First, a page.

The purpose of academic education is to equip students to stand on their own feet, and the path to it could be a job or an entrepreneurial venture. Life Skills perfectly dovetail into this need by preparing the students for the challenges of the fast-paced rapidly-changing 21st century.  Evidence-based research all over the world points to the fact that social and emotional skills are as important as cognitive skills to succeed in a job or in an entrepreneurial venture.

“Life skills” are defined[1] as psychosocial abilities for adaptive and positive behaviour that enable individuals to deal effectively with the demands and challenges of everyday life. They are loosely grouped into three broad categories of skills: cognitive skills for analysing and using information, personal skills for developing personal agency and managing oneself, and interpersonal skills for communicating and interacting effectively with others.

Life skills education[2] is a structured programme of needs and outcomes based participatory learning that aims to increase positive and adaptive behaviour by assisting individuals to develop and practise psychosocial skills that minimise risk factors and maximise protective factors. Life skills education programmes are theory and evidenced based, learner focused, delivered by competent facilitators, and appropriately evaluated to ensure continuous improvement, objectively.

Life skills matter, whether cognitive or personal/interpersonal, because they ultimately determine how we make decisions and everything – career progression as well as positive personal life –depends on the quality of our decisions./

Life skills landscape has evolved – with substantive research spread across several countries and hundreds of word-class universities and non-profits. Backed by more than three decades of evidence-based research, several successful life skills models have emerged – particularly in the USA. These models have focused on personal (self-awareness, self-management, social awareness, managing emotion, etc.) and interpersonal relationship skills – two such widely adopted models are:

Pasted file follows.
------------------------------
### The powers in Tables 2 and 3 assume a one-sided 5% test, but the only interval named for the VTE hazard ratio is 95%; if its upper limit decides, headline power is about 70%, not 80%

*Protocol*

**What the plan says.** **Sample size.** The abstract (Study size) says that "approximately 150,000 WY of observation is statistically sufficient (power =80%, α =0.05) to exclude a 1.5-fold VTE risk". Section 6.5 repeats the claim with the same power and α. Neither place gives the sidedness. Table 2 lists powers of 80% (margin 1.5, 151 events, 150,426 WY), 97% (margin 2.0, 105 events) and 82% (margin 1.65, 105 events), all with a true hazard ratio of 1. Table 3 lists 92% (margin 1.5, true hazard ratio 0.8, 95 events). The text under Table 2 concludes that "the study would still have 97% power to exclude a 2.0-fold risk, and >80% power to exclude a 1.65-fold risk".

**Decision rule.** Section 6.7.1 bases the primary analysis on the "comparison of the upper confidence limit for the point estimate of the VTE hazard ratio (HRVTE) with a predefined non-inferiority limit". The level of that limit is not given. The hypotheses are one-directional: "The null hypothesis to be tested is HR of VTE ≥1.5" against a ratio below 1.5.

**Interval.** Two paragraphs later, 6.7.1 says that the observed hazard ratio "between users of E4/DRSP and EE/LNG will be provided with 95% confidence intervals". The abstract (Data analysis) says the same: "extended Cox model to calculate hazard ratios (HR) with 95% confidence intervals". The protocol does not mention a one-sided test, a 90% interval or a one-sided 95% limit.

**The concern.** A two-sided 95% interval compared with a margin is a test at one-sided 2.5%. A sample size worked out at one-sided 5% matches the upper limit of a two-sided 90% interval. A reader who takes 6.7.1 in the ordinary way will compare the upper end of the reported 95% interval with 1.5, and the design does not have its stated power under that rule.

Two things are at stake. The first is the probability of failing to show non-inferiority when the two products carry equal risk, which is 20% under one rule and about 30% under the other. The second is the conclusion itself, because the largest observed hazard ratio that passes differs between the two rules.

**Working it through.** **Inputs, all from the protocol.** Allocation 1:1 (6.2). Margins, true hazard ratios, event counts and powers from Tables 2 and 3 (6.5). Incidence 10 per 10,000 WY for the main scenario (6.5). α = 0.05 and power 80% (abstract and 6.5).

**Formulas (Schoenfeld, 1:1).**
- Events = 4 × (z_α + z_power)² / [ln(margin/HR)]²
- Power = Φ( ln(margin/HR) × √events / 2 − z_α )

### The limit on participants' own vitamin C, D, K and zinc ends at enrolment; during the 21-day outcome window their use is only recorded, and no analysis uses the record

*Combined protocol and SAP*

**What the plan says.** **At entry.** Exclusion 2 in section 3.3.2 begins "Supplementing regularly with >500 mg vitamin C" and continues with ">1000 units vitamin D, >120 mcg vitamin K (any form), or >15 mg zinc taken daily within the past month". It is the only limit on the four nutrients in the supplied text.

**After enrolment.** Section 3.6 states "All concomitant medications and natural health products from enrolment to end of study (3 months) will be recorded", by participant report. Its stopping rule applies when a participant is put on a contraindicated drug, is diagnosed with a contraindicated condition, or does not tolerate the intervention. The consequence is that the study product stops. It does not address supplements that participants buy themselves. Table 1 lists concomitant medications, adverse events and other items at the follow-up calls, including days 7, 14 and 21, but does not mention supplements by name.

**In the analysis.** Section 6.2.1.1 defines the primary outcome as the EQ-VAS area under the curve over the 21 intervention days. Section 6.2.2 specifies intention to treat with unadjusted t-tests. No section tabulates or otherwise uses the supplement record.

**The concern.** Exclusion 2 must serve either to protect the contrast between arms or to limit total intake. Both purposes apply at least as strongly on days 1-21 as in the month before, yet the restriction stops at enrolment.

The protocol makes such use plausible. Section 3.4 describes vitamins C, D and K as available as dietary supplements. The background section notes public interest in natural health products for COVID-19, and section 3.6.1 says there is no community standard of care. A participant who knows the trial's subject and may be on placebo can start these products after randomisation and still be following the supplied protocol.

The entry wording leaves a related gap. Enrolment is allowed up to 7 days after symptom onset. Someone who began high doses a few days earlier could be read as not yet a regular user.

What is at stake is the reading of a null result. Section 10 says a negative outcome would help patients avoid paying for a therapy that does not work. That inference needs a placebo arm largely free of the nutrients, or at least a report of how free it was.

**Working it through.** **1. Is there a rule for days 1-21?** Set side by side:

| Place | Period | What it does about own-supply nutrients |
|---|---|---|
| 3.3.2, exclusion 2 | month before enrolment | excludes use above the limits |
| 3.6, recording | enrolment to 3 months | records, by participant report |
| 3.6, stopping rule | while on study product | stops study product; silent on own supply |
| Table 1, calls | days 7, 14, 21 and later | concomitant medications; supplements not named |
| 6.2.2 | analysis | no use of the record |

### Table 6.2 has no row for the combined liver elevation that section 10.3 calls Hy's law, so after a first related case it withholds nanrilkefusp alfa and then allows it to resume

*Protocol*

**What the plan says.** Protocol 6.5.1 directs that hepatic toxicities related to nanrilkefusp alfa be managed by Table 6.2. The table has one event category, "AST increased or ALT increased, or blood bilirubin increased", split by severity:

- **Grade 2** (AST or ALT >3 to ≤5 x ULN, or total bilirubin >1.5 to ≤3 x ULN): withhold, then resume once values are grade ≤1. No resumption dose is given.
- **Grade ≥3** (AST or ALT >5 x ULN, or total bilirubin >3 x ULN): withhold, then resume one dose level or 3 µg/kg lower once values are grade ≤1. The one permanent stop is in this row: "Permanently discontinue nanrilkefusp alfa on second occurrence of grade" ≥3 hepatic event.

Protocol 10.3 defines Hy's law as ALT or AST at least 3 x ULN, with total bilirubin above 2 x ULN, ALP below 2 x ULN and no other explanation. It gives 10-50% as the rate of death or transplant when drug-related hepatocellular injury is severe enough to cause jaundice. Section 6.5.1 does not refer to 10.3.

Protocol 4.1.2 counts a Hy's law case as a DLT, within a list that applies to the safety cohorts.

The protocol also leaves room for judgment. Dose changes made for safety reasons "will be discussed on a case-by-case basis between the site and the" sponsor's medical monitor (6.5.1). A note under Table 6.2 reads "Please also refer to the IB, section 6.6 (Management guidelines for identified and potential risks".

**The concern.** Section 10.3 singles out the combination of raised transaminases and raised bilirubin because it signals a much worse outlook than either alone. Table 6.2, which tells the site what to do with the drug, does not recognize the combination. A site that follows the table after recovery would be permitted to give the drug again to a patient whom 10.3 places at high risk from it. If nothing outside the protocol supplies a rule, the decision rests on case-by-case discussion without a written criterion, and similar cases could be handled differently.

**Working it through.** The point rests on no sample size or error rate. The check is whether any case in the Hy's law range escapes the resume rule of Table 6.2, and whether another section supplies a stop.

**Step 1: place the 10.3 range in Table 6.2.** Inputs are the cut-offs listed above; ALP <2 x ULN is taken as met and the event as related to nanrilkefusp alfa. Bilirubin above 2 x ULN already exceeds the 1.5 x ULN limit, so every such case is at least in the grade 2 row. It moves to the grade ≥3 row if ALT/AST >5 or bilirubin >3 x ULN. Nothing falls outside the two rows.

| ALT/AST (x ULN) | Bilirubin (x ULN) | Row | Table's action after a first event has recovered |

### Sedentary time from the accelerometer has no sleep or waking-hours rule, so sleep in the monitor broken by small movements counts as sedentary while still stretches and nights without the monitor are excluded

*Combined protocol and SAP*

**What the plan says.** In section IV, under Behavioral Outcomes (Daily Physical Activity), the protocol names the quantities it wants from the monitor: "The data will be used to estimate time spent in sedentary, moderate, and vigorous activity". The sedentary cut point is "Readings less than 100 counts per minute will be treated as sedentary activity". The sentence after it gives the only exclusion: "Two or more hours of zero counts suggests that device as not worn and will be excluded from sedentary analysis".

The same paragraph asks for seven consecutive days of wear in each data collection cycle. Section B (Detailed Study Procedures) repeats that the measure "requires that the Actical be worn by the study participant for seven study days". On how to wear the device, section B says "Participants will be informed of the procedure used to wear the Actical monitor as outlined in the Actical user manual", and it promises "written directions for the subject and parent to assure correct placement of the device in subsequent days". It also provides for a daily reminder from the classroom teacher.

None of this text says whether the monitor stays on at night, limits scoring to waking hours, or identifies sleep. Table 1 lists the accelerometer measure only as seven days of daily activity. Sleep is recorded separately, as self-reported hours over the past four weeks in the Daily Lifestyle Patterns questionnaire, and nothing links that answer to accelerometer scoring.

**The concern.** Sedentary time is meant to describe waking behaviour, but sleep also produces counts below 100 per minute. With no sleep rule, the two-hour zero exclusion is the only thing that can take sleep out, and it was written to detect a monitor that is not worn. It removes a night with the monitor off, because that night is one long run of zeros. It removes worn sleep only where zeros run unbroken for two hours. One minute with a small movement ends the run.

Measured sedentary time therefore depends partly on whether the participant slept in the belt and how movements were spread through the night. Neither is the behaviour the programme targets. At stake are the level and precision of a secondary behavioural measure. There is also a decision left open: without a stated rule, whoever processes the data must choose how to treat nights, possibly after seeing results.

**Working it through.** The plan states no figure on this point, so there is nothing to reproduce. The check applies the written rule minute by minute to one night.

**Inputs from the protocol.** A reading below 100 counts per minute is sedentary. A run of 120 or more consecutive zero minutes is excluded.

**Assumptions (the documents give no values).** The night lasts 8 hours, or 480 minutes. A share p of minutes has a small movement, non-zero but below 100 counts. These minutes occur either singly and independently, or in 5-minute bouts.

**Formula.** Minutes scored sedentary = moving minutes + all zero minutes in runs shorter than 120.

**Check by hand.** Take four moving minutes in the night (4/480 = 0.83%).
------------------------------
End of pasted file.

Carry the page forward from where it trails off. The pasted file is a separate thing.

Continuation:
• Social and emotional learning (SEL);
  • Recognition, understanding, labelling, expressing and regulating emotions (RULER).

Research findings[3] in the USA from a meta-analysis of 213 school-based, universal social and emotional learning (SEL) programmes involving 270,034 kindergarten through high school students (when compared to non-participants) concluded that SEL participants demonstrated significantly improved social and emotional skills, attitudes, behaviour, and academic performance that reflected an 11-percentile-point gain in achievement.

To summarise, focusing on only academic achievement will be a pyrrhic victory. Without well-developed cognitive, personal and interpersonal skills, it will be an uphill struggle for the students to chart out stable career or personal happiness. The days of focusing only on academic performance are rapidly coming to an end. It is high time that both schools and parents appreciate that efforts put on life skills are not a burden on the education system, but strengthen the education system and create an employable work force for the future.  Else we risk counterproductive demographic dividends…..




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